The Marlins arrived at Jinqiao with third-place still up for grabs as they took on league leaders, Lions.
A very muggy day made it as moist as the dance floor once Dale Johnson’s strolled through with half his shirt undone…he’s prone to spilling his drinks because he’s a clumsy twat.
There was a real family feel to the day with several kids (some of which were produced by Marlins players) turning up. Injured captain, Jon Banks, bought a pop-up tent, which inevitably took longer to put away than the 2 seconds to assemble. Even that proved an initial problem…
It was very much a makeshift squad of 13 with three new arrivals and Roland Broughton looking to sweat off his hangover. He could have done that just sitting on the sidelines with travel-lovers, Wilson Scott and Fabio Gillue instead of ‘marauding’ up and down the pitch from centre midfield.
The game was scrappy with few chances for either side. The Lions had to win to continue their pursuit of the title currently held by the Marlins but they struggled to breakdown the resolute defence, with Dan Griffiths and Loic Chudy proving hard to penetrate without at least a couple of Long Islands in them.
Lions took the lead via a tap-in with ten minutes of the half remaining. The French side capitalised on a loose pass to catch the backline out of position and beat Johnson in a two-on-one situation, something the goalkeeper often dreams about or watches online when his imagination is tired.
Despite the Marlins threatening from set pieces (as usual), they remained a goal behind at the break.
100% Johnson was replaced by Laurent in goal as agreed prior to kick-off, while James – another new player – replaced 14-year-old Steven for the second half.
Early in the half, Jamie Lally latched onto a knock on by Pete Rosselli before cutting across the defender and along the edge of the box. Unfortunately for the self-criticising Scouser, the keeper was able to gather his effort.
The boys in blue were more threatening in the second half but failed to end up on the right end of any goalmouth scramble. They also had numerous freekicks as the Chinese referee (his nationality is relevant) blew up more often than a jobs worth traffic warden dressed as a policeman with a love for the sound of his own whistle.
Lions should have doubled their lead but were thwarted by some intelligent defending and good goalkeeping. Although, neither of which had any influence on someone completely missing the ball with an open goal at his merci (French joke, lol).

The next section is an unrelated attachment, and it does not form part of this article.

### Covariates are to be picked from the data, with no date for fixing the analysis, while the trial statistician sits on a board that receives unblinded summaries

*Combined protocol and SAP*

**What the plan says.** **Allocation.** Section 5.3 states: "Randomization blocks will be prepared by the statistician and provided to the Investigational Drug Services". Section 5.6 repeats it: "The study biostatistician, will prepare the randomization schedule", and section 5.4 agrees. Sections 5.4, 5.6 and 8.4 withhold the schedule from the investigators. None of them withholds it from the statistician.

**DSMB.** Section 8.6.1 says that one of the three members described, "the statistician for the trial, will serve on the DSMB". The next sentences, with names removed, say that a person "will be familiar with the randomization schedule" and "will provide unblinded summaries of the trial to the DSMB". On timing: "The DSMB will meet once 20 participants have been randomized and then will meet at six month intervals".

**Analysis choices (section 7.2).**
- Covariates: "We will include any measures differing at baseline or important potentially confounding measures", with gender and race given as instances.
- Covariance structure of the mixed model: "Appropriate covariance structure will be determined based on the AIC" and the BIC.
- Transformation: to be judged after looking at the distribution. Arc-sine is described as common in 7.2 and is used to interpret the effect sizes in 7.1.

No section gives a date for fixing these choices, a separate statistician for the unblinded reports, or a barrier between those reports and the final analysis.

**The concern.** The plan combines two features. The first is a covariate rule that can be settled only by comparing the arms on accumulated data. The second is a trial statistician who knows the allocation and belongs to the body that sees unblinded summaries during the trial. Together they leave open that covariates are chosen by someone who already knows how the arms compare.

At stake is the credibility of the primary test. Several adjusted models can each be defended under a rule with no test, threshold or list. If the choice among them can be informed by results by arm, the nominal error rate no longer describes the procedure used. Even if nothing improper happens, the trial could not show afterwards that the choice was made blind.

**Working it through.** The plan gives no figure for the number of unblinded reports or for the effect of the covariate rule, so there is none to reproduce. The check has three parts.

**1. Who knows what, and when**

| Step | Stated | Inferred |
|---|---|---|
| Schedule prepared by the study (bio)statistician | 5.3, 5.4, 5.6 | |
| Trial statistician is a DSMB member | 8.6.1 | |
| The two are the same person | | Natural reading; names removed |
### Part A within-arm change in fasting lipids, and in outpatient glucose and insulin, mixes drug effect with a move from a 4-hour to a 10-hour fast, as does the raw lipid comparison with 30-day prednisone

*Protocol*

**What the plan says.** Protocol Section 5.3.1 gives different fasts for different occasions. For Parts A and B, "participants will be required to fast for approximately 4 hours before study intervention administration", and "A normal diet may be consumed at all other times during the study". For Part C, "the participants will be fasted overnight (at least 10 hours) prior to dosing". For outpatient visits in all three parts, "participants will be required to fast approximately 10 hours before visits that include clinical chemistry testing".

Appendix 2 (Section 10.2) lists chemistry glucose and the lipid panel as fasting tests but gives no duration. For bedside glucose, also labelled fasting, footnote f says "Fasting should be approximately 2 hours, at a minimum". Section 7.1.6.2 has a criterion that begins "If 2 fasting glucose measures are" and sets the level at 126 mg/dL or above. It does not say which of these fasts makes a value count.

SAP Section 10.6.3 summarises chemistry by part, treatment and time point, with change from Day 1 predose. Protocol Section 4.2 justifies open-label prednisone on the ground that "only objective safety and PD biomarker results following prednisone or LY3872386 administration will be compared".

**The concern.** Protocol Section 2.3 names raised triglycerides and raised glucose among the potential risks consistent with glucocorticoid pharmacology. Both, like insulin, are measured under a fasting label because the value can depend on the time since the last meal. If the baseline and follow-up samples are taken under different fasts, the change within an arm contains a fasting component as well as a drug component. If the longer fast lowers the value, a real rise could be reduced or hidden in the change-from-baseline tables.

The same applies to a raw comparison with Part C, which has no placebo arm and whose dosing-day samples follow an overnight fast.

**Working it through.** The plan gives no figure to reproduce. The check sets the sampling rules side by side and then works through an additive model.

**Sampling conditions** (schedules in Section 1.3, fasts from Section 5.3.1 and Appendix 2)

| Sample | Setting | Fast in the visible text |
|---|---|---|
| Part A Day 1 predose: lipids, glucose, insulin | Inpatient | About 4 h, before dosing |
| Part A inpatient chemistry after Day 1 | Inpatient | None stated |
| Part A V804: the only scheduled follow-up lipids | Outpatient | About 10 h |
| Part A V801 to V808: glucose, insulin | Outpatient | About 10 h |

Sensing a need to change things (because Lally had shouted at his shoulder too much), manager Steve, put Marlins’ greatest ever number 10, Dale Johnson, onto the field to change things up. This wasn’t a Steven Caulker up top in the last five minutes, or a Gary Doherty put it in the mixer move, this was a game changer (often the wrong way). This was the athletic alcoholic Johnson being given the freedom of the pitch to do what his heart desires and stamina will allow.
His first piece of action saw a pass that deceived more than a few. The man that sees Messi referred to as the Argentinian Johnson showed just why that actually, genuinely, sincerely happens. Mere mortals would play the simple ten-yard pass to Ash Reid, but only a misunderstood genius would loft the ball over him to find Broughton a further five-yards away from the opponent’s goal.
The French had eventually scored a second to all but seal the game despite the heroic efforts of this makeshift Marlins side. With just several minutes to go, the game felt as done as Cameron Jerome’s Premier League career.
But as quick as you could say, “Dave, your speed lines are phenomenally dreadful and I’m truly curious as to what thought process triggered such an approach to shaving those atrocities into near albino blonde hair,” Johnson turned up.
The man who inspired Jorge Campos, Jose Chilavert and Rogerio Ceni to be more than just the kid you chuck in goal because he can’t do bugger all on the pitch, picked up the loose ball on the edge of the box following a great run by young Aiden.
Johnson had a gauntlet of defenders to beat but he remembered they were predominantly French and therefore likely to roll over. And so they did, but only because of his snakehips and (accidental) dummies leading to desperate lunges.
Un, deaux, trois, quatre, they dropped like flies, and so did Johnson, nearly, as he somehow dragged himself towards the byline before sliding in ahead of the keeper to lift the ball over him and into the net.
It was a goal that inspired Maradona to score his famous World Cup strike against England, even though it happened 30-years ago.
The world suddenly realised that you don’t compare Johnson, you compare to Johnson. You might often be better than him at near enough everything, but there’s no stronger metaphor or simile in football.
If anything, it deserved to at least be worth two goals but the Chinese ref, jaw on floor, couldn’t gather himself to even consider the obvious adjustment to the rulebook.
Lions were roaring at the final whistle and they’re likely to go on and claim the title, but the real winner here was football. The sport Johnson created out of his backside when he had too much vindaloo. No one rested on the seventh day, they were too bloody busy watching Dale Johnson dance, stumble and shimmy his way to footballing folklore.